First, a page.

Tuesday, August 9, 2011

Is Religion the Opium of the People?

Within atheist circles, you often hear Karl Marx's remark that "Religion is the opiate of the masses". I hate it when people leave it at that, not because I disagree with Marx's point but because I feel they are missing the point of his quote. Marx goes on to state that "religion is the sigh of the oppressed creature, the heart of a heartless world, and the soul of soulless conditions". Marx is not saying that religious people are using it for the drug-induced high. Instead he is explaining that it is a reflection of the conditions of the people.

If you went to the doctor with a broken leg and he proscribed a pain-killer and nothing else, I'm guessing you would take issue with that. Without treatment the problem is not addressed, only momentarily calmed using a drug. In that day, opium was often used as a pain-killer and a seditive. Marx goes on to explain that he feels that religion is being used as a safe haven for the poor lower class who may be disadvantaged in this life but have hope for a better future because of the idea of heaven. It was used as a sedative to keep them from revolting against the upper class, attempting to convince them that their station in life was fine because regardless of their pain, death would bring peace.

In general I feel that the LDS church does a good job of not just holding hope for a better tomorrow but actually making it happen. We have LDS schools in areas where there were no schools, BYU and the continuing education fund, and the bishops' storehouse. We send out humanitarian aid kits and respond to natural disasters, often before the government is able to.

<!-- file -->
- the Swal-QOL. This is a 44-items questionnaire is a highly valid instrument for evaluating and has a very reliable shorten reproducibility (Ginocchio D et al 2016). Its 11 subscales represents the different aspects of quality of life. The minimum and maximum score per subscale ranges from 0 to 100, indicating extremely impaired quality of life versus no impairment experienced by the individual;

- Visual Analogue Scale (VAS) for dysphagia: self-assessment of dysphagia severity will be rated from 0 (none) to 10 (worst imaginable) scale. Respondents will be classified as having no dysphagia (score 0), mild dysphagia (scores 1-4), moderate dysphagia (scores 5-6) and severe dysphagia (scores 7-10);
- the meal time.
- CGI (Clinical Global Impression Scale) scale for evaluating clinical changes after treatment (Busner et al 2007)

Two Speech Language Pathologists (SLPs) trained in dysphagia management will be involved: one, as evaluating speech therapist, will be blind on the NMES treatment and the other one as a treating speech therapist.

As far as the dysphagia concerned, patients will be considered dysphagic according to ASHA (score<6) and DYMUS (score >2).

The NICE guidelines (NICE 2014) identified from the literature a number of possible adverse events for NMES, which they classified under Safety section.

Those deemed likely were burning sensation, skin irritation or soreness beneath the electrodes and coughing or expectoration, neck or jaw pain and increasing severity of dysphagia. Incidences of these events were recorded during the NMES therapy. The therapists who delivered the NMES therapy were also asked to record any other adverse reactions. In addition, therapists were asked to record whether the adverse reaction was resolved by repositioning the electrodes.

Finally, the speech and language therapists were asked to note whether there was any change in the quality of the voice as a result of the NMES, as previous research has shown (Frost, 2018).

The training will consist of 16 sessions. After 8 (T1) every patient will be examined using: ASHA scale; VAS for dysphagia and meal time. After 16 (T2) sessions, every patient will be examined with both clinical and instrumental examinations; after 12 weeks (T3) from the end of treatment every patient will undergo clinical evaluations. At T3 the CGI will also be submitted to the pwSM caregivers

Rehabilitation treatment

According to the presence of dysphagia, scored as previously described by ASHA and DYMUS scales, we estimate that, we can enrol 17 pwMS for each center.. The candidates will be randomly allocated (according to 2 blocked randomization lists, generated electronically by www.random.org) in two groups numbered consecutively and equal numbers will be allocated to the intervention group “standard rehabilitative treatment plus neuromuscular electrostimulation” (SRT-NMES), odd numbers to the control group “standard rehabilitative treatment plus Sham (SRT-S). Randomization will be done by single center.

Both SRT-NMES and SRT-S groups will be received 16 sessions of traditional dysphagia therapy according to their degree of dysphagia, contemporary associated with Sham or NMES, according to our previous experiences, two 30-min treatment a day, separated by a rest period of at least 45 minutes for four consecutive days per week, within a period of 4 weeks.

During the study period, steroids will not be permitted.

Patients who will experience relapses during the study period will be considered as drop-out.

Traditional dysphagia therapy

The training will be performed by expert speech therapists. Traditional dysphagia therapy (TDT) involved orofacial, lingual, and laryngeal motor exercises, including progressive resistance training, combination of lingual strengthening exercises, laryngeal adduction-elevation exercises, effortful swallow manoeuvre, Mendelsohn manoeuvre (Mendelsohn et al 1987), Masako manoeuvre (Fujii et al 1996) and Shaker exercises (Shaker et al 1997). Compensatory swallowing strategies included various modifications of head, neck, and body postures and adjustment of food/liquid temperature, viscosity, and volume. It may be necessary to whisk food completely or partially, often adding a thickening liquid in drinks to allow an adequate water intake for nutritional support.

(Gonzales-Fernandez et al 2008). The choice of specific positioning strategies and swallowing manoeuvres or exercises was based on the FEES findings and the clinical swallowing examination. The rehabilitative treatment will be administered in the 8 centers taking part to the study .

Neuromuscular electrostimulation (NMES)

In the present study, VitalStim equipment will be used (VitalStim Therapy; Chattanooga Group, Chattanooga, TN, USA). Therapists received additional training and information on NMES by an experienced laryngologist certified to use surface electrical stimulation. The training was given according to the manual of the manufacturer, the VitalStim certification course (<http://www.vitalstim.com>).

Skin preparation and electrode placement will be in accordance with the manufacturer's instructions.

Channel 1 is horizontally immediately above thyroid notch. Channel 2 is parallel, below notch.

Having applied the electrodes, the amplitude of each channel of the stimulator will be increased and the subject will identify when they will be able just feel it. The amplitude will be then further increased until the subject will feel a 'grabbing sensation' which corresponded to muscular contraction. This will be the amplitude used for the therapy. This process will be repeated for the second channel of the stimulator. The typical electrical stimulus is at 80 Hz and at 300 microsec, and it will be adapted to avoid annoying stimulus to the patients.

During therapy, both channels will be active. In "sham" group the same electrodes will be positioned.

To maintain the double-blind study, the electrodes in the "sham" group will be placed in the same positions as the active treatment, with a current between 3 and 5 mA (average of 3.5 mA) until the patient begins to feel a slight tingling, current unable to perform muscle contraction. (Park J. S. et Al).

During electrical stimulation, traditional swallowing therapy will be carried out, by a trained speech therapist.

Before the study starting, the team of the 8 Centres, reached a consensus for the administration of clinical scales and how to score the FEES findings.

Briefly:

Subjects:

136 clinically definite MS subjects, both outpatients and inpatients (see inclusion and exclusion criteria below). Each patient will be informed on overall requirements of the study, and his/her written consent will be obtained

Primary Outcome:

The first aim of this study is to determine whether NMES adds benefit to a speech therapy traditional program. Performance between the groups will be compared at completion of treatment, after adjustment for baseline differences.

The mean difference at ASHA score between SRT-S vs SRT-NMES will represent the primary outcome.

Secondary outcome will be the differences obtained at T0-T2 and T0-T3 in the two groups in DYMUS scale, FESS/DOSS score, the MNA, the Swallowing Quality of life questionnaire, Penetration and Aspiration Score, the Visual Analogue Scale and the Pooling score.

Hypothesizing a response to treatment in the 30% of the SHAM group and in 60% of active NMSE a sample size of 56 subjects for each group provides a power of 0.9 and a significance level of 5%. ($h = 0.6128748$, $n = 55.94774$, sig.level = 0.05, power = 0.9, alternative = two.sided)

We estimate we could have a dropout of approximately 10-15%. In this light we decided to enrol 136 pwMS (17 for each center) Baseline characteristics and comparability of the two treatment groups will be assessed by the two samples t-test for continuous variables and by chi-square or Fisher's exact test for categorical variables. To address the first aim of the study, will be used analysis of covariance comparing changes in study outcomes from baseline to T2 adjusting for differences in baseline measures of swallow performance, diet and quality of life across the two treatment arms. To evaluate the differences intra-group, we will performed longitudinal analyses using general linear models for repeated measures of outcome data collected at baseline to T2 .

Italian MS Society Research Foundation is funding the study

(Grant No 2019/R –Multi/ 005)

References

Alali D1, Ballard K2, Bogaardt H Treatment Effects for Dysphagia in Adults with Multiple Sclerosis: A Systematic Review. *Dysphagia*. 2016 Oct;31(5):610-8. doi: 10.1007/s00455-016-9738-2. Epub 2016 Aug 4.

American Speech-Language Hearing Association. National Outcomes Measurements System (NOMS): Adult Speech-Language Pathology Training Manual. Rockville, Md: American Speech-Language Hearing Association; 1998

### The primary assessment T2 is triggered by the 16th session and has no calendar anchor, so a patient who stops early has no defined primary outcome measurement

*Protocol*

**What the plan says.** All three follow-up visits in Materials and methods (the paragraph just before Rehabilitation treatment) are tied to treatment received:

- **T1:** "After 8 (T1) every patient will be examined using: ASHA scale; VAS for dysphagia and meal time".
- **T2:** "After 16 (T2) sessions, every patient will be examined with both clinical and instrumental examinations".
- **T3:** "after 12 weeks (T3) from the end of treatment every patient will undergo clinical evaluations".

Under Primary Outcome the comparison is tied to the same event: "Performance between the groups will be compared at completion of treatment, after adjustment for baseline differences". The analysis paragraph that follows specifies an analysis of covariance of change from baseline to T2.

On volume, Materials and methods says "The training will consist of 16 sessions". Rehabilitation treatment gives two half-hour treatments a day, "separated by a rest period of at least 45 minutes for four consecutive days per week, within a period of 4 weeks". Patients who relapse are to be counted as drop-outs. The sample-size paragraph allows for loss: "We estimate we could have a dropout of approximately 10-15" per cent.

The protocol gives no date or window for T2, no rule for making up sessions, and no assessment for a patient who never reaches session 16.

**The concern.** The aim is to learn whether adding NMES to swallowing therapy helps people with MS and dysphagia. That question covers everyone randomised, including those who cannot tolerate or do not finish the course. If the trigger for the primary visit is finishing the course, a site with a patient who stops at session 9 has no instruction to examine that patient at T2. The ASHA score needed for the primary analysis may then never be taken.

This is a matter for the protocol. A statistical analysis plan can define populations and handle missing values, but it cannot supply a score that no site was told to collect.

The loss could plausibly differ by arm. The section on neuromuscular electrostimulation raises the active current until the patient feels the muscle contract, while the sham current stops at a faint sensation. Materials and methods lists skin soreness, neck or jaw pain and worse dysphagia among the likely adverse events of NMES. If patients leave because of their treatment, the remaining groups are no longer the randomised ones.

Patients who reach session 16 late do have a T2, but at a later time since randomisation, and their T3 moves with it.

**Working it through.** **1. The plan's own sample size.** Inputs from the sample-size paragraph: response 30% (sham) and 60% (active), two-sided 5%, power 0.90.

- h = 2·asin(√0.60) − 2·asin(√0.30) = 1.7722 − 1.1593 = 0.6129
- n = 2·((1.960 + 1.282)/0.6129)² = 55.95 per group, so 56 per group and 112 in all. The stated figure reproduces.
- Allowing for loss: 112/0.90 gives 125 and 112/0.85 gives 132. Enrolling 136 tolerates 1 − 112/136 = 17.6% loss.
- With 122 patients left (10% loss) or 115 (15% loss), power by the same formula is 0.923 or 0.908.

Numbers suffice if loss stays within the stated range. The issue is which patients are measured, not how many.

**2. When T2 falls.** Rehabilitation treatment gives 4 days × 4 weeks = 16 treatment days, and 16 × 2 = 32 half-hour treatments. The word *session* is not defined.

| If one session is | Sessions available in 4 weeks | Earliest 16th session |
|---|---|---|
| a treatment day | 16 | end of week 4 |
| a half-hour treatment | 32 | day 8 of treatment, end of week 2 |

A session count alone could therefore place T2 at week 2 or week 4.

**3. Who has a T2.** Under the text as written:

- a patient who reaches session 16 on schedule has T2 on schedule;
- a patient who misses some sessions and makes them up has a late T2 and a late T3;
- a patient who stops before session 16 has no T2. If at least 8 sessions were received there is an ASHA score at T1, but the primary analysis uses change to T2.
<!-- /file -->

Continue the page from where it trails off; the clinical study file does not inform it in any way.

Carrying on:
When I hear people use our faith as an excuse to do nothing when they hear of others in pain, I think back to Marx's quote. Things like
break my heart. I don't have the answers either. But ignoring major social problems (both domestic and abroad) because we assume that God will make it work out in the end is fundamentally against our beliefs. The LDS church is a firm supporter of the idea that we ought to be instruments for good without being prompted ("he that is compelled in all things, the same is a slothful and not a wise servant; wherefore he receiveth no reward. Verily I say, men should be anxiously engaged in a good cause and do many things of their own free will, and bring to pass much righteousness" D&C 58:26-27). Faith that it will work out is not enough when it comes to actual people being harmed.

Is religion an opiate? I think it can be a pain-killer that dulls our senses so we do not feel the injustice of the world if we allow it to. It can be a sedative so we're too blind to see the pain of those around us. This was explained in the Book of Mormon in 2 Nephi 28:21 when it says "And others will he [the devil] pacify, and lull them away into carnal security, that they will say: All is well in Zion; yea, Zion prospereth, all is well". Human nature gravitates toward protecting ourselves and our kin at the exclusion of others. In “The Discreet Charm of Nihilism”
Nobel laureate Czesław Miłosz said that “A true opium of the people is a belief in nothingness after death—the huge solace of thinking that for our betrayals, greed, cowardice, murders, we are not going to be judged”.

FMH got this song stuck in my head. But I think the message is good--we should stand up for those things that are right.

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